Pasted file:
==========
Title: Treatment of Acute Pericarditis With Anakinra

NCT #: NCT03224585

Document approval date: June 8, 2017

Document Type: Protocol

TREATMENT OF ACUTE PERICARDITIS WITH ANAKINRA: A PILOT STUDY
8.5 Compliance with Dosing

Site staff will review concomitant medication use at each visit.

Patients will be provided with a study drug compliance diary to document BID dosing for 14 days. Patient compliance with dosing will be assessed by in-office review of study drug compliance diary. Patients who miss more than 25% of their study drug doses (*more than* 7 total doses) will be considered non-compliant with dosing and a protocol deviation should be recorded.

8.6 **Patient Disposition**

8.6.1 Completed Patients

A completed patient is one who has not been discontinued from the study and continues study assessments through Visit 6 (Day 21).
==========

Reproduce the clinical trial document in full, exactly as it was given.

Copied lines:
Title: Treatment of Acute Pericarditis With Anakinra

NCT #: NCT03224585

Document approval date: June 8, 2017

Document Type: Protocol

TREATMENT OF ACUTE PERICARDITIS WITH ANAKINRA: A PILOT STUDY
8.5 Compliance with Dosing

Site staff will review concomitant medication use at each visit.

Patients will be provided with a study drug compliance diary to document BID dosing for 14 days. Patient compliance with dosing will be assessed by in-office review of study drug compliance diary. Patients who miss more than 25% of their study drug doses (*more than* 7 total doses) will be considered non-compliant with dosing and a protocol deviation should be recorded.

8.6 **Patient Disposition**

8.6.1 Completed Patients

A completed patient is one who has not been discontinued from the study and continues study assessments through Visit 6 (Day 21).